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If the fungal spore outbreak in The Last of Us scared the hell out of you, you'll be doubly terrified to know that there are actual parasites in nature that can turn animals and plants into zombies. In fact, a group of scientists from the John Innes Centre in the UK just figured out how certain parasitic bacteria called phytoplasma turn their plant host into the living dead. You see, when these nefarious bacteria take over, they transform a plant's flowers into leafy shoots, turning petals green and preventing the flowers from producing offspring. Apparently, that's because the parasite has a protein called SAP54, which interacts with the plant so that flowers self-destruct from the inside.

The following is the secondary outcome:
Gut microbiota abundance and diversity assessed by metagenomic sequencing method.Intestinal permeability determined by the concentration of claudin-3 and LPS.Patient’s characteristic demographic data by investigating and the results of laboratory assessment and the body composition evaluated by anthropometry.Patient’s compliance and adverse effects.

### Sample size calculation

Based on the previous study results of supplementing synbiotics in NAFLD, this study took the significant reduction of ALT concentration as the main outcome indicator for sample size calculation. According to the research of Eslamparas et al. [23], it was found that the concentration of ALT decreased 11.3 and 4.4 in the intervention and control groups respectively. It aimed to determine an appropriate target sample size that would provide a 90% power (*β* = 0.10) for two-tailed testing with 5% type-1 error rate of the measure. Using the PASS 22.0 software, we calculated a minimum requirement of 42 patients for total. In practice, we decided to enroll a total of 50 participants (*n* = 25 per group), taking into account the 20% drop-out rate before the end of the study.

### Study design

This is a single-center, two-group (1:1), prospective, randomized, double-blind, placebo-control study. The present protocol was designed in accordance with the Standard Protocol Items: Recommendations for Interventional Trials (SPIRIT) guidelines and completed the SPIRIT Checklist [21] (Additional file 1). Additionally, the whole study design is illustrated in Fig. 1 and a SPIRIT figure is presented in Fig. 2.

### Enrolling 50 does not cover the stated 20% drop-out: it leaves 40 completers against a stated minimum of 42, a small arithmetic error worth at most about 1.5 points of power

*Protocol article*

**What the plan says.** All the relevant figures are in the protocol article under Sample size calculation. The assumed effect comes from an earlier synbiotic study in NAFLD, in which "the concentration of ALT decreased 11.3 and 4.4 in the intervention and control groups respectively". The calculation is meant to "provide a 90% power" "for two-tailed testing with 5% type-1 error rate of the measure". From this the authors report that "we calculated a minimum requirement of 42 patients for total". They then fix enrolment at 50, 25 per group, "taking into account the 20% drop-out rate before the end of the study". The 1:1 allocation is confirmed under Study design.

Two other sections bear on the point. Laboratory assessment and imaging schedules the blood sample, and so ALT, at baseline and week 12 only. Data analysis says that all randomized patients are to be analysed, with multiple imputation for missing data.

via Engadget

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Image: PLOS Biology

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Apr 10, 2014

Train for surgery using immersive 3D holograms of corpses

posted by Larra Morris

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Computer-generated models are starting to let researchers and students peer into the body without needing a real human stretched out before them. Virtual dissection tables have been built at places like Stanford and the University of Calgary. Now, University of Michigancomputer scientists and biologists have taken the technology another step forward, using projectors, joysticks and 3-D equipment to build a floating holographic human that users can dissect, manipulate, and put back together as they wish.
via Gizmodo

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Image: University of Michigan

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Apr 09, 2014